Deportation

Deportation (also called “removal”) occurs when the federal government formally removes an alien from the United States for violations of a number of immigration or criminal laws, described in more detail below. Once deported, an alien may lose the right to ever return to the United States, even as a visitor.

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Removal is a legal proceeding, and an alien who is subject to this procedure has legal rights prior to being removed from the country, including the right to challenge the removal itself on procedural or constitutional grounds.

Immigration and Deportation Issues are advocated by the Laotian American National Alliance in conjunction with SEARAC, the Southeast Asian Resource Center.

Citizenship for Permanent Residents

You may be eligible for naturalization if you have lived in the United States for at least 5 years as a permanent resident or 3 years if married to and living with a U.S. citizen (if you meet all eligibility requirements to file as a spouse of a U.S. citizen). > More information on Naturalization / Citizen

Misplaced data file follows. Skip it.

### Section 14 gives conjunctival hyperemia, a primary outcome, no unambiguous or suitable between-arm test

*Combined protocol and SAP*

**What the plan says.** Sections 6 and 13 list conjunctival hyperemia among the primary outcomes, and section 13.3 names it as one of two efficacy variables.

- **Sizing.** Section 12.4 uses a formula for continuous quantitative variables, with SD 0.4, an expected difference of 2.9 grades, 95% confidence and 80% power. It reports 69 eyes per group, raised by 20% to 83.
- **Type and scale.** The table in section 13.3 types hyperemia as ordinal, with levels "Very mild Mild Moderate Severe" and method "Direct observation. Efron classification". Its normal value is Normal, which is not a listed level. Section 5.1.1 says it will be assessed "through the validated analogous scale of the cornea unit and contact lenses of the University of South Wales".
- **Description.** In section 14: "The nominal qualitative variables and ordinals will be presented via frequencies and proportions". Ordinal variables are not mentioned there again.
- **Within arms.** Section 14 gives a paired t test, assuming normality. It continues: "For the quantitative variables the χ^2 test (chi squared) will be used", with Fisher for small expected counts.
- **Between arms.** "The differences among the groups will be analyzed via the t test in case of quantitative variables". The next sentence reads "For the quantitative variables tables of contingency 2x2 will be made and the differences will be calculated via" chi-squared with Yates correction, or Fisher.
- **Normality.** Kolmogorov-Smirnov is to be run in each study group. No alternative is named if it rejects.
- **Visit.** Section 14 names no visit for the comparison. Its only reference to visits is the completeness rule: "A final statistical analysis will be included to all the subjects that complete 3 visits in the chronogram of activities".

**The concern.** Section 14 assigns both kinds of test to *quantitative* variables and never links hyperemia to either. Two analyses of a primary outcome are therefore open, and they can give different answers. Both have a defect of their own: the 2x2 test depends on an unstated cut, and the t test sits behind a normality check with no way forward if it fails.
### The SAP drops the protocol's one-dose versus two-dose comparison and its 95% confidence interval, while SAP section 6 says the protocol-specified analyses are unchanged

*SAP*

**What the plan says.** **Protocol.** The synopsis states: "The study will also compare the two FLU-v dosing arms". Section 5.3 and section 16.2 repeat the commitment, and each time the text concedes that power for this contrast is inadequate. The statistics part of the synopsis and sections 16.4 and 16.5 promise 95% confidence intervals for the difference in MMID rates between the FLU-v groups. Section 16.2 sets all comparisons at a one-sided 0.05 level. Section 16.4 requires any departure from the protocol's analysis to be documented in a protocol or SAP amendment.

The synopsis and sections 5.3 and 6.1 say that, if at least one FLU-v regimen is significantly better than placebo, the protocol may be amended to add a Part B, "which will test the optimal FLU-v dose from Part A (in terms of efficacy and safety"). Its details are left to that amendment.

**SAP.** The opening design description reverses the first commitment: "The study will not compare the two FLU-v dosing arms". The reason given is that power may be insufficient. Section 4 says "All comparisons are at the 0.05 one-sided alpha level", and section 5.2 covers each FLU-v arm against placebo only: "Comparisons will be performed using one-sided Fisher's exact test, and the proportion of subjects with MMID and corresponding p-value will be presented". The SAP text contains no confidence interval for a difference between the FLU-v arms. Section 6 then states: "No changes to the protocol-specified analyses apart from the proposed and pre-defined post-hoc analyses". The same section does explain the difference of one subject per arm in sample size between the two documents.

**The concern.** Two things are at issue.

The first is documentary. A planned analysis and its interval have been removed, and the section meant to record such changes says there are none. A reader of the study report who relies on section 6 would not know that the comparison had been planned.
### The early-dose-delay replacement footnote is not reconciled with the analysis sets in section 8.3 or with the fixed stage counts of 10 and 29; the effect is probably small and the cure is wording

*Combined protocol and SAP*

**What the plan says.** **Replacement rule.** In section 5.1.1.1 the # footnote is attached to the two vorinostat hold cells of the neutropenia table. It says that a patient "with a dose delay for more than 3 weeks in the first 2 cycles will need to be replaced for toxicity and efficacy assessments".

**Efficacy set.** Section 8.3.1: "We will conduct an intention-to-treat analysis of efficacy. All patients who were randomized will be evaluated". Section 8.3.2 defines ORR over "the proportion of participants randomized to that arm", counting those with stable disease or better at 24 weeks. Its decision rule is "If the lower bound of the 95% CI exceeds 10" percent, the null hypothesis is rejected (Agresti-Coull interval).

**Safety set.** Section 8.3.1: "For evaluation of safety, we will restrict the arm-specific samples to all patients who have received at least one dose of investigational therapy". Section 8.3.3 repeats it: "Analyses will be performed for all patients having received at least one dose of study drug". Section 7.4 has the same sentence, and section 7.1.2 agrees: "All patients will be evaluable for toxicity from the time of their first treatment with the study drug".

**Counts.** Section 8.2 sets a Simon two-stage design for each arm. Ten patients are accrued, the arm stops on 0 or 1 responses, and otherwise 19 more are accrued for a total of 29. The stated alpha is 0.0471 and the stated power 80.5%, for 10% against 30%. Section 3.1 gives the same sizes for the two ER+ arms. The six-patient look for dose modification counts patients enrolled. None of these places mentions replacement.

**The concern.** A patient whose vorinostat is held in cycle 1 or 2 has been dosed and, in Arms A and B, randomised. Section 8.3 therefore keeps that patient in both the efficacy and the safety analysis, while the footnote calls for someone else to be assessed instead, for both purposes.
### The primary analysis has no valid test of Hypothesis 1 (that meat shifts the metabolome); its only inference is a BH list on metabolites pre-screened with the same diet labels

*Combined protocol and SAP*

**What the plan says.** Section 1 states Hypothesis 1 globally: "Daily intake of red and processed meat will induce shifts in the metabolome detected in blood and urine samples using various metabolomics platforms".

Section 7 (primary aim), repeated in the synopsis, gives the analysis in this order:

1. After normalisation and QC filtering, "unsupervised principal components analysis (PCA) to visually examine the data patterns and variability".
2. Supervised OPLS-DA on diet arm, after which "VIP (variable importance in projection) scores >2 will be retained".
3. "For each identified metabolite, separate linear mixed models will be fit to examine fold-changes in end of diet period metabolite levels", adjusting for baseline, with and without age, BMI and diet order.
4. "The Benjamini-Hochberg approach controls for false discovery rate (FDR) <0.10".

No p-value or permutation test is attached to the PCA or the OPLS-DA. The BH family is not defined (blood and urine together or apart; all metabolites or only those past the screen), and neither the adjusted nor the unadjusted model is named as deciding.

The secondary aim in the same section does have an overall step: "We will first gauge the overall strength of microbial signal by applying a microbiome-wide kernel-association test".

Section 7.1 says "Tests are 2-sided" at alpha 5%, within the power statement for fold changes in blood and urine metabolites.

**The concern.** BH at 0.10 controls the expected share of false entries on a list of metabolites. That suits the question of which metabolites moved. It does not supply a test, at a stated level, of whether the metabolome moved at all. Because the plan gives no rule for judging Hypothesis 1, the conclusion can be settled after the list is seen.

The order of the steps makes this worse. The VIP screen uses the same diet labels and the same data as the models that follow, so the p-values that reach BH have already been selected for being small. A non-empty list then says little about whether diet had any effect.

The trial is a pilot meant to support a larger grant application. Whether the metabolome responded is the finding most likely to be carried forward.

3 thoughts on “Deportation

  1. My name is Kesone Saysangkhy. My uncle is Thongsouk Saysangkhy. We were very close.
    I’m facing deportation and need legal help. I go to free lawyers but soon I have court appointment. Not too much money right now.

    Kesone

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